At CRUX, Ivereigh issued an apology… sort of. HERE
___ Originally Published on: Aug 10, 2017
A couple weeks ago (HERE) the Wile E. Coyote of the catholic Left, Michael Sean Winters of the Fishwrap sniggered with fellow lib Massimo “Beans” Faggioli about converts. To quote Winters:
I am so tired of converts telling us that the pope is not Catholic.
Typical. Converts don’t have the right to say anything because they’re converts.
Now Austen Ivereigh has a piece at CRUX (why the KCs pay for this rubbish is beyond me) against converts who disagree with him. He tries to be soooo nuanced, soooo sophisticated in his condescension.
My emphases and comments:
Pope Francis and the convert problem
The dog days of August are a time to smuggle in the kind of article you’ve been meaning to write but putting off because of all the trouble it’s going to bring you. But still, I hesitate even now to write about convert neurosis, and how it conditions critiques of Pope Francis. [He hesitates, but he’ll do it anyway, because people might not notice. It’s August, after all, and the internet is on vacation. Actually, he’s just being smarmy.]
For one, I don’t want to be seen to be sniffy and condescending towards people who become Catholic, which is how Dr. Stephen Bullivant, writing in First Things, said he felt about a comment in Michael Sean Winters’s blogpost. “I am so tired of converts telling us that the pope is not Catholic,” complained the sage of the National Catholic Reporter. [Oh no… he’s not going to be condescending. No, not at all.]
Winters was reacting to a debate on Al Jazeera between Matthew Schmitz, youthful literary editor of First Things, and me, on the perennial topic of the Francis pontificate.
Schmitz, a young convert, had undergone a second conversion since 2013. At first he welcomed Francis’s election. But then came a series of realizations.
He had now come to see that Francis was building his program of reform “at the expense of children orphaned by the culture of divorce left by the 1960s,” attempting to restore a “discredited version of Catholicism,” and who “builds his popularity by shucking off traditions and formulas of the office” of pope. Oh and introducing the antinomian, Protestant notion that truth and mercy are counter to the law.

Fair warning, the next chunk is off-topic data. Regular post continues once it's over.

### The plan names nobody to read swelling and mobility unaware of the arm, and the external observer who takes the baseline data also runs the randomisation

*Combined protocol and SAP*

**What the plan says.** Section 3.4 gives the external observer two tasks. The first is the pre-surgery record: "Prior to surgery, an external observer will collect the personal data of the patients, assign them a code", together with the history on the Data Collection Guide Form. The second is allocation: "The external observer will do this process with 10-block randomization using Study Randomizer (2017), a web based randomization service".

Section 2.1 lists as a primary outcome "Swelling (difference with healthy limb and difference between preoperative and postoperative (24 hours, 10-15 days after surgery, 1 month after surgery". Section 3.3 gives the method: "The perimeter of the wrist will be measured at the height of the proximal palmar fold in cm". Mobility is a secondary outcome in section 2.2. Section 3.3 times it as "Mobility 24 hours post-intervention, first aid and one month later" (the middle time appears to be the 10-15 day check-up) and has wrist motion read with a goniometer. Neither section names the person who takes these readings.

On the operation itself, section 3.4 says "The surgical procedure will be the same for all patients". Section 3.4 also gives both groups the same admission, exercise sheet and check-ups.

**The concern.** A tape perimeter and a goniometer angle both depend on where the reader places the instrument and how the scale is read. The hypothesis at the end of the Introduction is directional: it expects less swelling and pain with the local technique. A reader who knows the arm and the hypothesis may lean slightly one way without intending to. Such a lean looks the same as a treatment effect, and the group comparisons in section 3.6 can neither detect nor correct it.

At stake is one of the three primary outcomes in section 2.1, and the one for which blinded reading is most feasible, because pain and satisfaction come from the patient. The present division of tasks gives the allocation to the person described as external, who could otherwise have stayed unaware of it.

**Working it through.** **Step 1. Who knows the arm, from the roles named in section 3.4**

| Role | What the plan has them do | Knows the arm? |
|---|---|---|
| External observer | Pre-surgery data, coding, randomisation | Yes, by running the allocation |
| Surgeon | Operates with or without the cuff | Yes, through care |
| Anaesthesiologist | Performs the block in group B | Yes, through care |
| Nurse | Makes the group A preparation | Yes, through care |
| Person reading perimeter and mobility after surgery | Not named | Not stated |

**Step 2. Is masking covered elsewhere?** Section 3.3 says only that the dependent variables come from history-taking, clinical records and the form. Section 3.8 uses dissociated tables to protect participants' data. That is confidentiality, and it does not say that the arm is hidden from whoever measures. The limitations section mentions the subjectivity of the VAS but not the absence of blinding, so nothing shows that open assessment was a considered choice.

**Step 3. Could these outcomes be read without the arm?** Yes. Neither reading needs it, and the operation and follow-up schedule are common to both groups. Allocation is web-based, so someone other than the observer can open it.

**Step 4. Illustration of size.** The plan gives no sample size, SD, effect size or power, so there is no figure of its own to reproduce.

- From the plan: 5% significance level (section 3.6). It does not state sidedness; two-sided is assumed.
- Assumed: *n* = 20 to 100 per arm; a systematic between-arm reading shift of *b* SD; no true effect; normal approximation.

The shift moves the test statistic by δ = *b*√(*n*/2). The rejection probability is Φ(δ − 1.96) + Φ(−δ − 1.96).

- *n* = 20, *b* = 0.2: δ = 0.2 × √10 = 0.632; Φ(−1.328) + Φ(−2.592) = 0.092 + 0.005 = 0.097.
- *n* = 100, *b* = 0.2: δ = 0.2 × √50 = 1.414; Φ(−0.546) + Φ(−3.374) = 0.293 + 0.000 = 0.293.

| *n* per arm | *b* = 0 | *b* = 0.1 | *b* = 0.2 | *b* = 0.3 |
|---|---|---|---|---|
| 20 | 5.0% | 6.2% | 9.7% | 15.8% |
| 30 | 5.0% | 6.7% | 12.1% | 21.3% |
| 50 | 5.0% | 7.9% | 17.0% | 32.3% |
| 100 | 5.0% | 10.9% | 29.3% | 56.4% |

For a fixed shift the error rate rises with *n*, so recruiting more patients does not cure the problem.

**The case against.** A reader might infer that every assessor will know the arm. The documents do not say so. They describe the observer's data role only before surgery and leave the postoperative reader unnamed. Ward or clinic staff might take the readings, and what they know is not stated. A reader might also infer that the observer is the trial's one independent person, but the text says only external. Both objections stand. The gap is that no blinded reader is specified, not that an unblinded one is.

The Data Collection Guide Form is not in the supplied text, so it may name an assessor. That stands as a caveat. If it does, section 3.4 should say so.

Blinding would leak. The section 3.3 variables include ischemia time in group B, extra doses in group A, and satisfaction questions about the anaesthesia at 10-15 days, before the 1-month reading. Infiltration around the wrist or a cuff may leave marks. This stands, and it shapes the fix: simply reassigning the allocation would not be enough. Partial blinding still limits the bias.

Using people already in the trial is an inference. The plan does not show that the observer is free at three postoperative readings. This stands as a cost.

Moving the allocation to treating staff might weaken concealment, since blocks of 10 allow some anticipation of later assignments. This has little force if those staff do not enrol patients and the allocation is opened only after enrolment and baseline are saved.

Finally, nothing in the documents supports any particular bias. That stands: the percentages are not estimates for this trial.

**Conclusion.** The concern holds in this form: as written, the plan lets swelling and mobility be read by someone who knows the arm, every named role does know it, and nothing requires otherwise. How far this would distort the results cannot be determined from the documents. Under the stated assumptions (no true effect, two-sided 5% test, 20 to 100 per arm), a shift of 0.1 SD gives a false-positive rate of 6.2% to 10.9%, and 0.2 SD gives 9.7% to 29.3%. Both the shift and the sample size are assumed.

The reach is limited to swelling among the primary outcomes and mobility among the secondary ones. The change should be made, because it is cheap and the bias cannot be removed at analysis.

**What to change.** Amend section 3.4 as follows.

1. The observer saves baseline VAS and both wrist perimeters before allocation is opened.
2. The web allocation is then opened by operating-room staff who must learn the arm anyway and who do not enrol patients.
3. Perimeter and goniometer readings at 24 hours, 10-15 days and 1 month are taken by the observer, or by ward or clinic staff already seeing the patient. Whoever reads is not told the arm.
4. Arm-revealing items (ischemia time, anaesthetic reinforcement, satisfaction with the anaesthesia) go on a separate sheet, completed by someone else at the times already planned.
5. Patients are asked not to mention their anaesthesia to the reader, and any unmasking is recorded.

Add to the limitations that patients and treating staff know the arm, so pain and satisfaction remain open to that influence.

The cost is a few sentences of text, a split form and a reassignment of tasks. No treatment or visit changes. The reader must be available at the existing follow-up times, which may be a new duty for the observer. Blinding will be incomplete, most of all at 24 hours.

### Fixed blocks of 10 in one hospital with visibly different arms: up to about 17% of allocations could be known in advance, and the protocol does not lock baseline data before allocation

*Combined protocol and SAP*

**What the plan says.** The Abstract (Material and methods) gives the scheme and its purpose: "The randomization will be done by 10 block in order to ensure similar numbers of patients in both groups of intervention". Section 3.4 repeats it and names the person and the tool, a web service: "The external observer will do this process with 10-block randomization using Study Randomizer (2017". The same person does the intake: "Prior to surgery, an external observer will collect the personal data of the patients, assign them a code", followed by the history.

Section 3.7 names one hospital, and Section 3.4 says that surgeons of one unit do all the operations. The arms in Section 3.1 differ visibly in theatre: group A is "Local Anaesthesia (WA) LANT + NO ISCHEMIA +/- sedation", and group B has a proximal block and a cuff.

(Incidentally, ‘antinomian’ is not a word to bandy about on Al-Jazeera, but then, I accused Schmitz of wanting to bring back the seda gestatoria, which must have furrowed brows in Qatar.) [Isn’t Austen just a hoot?]
Now, Schmitz never actually said the pope wasn’t Catholic, [do you hear the “but” coming?]but his narrative and that of many of Francis’s angry, vociferous critics adds up to something rather like it, namely, that he is, in Ross Douthat’s phrase, the “chief plotter” in a conspiracy to change the Catholic faith. [Ross is a “angry, vociferous critic”? Has he ever met Ross Douthat or heard him speak?]
For the record: The Church is missionary, and exists to spread the Gospel, and some of those it touches will want to become Catholic, and that’s wonderful. People who have thought and prayed their way to faith are special, and bring great gifts with which they have been showered. We love converts. [Sure you do, Austen. Perhaps when they bow to your wisdom as you impart your secret teachings about what the Holy Spirit does in the Church.]